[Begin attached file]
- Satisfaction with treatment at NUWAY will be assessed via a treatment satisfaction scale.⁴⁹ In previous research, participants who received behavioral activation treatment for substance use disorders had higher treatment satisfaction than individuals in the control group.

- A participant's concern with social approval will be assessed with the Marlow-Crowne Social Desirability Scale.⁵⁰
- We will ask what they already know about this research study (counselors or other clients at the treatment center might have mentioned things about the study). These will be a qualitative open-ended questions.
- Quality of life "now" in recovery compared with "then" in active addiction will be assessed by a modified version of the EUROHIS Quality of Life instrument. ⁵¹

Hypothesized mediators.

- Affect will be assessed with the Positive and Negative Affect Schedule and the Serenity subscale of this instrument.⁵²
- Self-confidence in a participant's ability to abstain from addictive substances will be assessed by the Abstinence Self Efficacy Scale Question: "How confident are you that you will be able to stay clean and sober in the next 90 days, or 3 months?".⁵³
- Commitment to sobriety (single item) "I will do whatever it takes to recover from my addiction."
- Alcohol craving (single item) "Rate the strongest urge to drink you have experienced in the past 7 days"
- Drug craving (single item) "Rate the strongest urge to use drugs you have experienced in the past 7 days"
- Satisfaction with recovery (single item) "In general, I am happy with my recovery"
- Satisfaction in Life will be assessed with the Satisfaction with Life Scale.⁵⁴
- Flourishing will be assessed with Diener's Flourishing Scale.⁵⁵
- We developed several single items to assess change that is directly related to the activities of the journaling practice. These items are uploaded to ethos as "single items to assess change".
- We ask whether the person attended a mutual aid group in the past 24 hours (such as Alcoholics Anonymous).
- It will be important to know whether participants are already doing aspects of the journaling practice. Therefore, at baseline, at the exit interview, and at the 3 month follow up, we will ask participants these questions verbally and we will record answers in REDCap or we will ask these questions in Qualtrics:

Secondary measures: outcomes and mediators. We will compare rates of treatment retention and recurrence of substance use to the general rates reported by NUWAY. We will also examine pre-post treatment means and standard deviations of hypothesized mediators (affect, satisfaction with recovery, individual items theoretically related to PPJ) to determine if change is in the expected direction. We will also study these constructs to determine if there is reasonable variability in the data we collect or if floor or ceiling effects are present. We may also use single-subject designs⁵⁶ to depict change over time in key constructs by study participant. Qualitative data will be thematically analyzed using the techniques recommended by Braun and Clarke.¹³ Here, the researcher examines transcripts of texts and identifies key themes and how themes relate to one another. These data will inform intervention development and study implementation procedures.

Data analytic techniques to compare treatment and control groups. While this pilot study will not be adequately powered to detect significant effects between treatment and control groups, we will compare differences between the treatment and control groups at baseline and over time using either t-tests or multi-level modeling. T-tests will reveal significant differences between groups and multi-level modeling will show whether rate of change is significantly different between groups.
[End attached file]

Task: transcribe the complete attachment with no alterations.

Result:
- Satisfaction with treatment at NUWAY will be assessed via a treatment satisfaction scale.⁴⁹ In previous research, participants who received behavioral activation treatment for substance use disorders had higher treatment satisfaction than individuals in the control group.

- A participant's concern with social approval will be assessed with the Marlow-Crowne Social Desirability Scale.⁵⁰
- We will ask what they already know about this research study (counselors or other clients at the treatment center might have mentioned things about the study). These will be a qualitative open-ended questions.
- Quality of life "now" in recovery compared with "then" in active addiction will be assessed by a modified version of the EUROHIS Quality of Life instrument. ⁵¹

Hypothesized mediators.

- Affect will be assessed with the Positive and Negative Affect Schedule and the Serenity subscale of this instrument.⁵²
- Self-confidence in a participant's ability to abstain from addictive substances will be assessed by the Abstinence Self Efficacy Scale Question: "How confident are you that you will be able to stay clean and sober in the next 90 days, or 3 months?".⁵³
- Commitment to sobriety (single item) "I will do whatever it takes to recover from my addiction."
- Alcohol craving (single item) "Rate the strongest urge to drink you have experienced in the past 7 days"
- Drug craving (single item) "Rate the strongest urge to use drugs you have experienced in the past 7 days"
- Satisfaction with recovery (single item) "In general, I am happy with my recovery"
- Satisfaction in Life will be assessed with the Satisfaction with Life Scale.⁵⁴
- Flourishing will be assessed with Diener's Flourishing Scale.⁵⁵
- We developed several single items to assess change that is directly related to the activities of the journaling practice. These items are uploaded to ethos as "single items to assess change".
- We ask whether the person attended a mutual aid group in the past 24 hours (such as Alcoholics Anonymous).
- It will be important to know whether participants are already doing aspects of the journaling practice. Therefore, at baseline, at the exit interview, and at the 3 month follow up, we will ask participants these questions verbally and we will record answers in REDCap or we will ask these questions in Qualtrics:

Secondary measures: outcomes and mediators. We will compare rates of treatment retention and recurrence of substance use to the general rates reported by NUWAY. We will also examine pre-post treatment means and standard deviations of hypothesized mediators (affect, satisfaction with recovery, individual items theoretically related to PPJ) to determine if change is in the expected direction. We will also study these constructs to determine if there is reasonable variability in the data we collect or if floor or ceiling effects are present. We may also use single-subject designs⁵⁶ to depict change over time in key constructs by study participant. Qualitative data will be thematically analyzed using the techniques recommended by Braun and Clarke.¹³ Here, the researcher examines transcripts of texts and identifies key themes and how themes relate to one another. These data will inform intervention development and study implementation procedures.

Data analytic techniques to compare treatment and control groups. While this pilot study will not be adequately powered to detect significant effects between treatment and control groups, we will compare differences between the treatment and control groups at baseline and over time using either t-tests or multi-level modeling. T-tests will reveal significant differences between groups and multi-level modeling will show whether rate of change is significantly different between groups.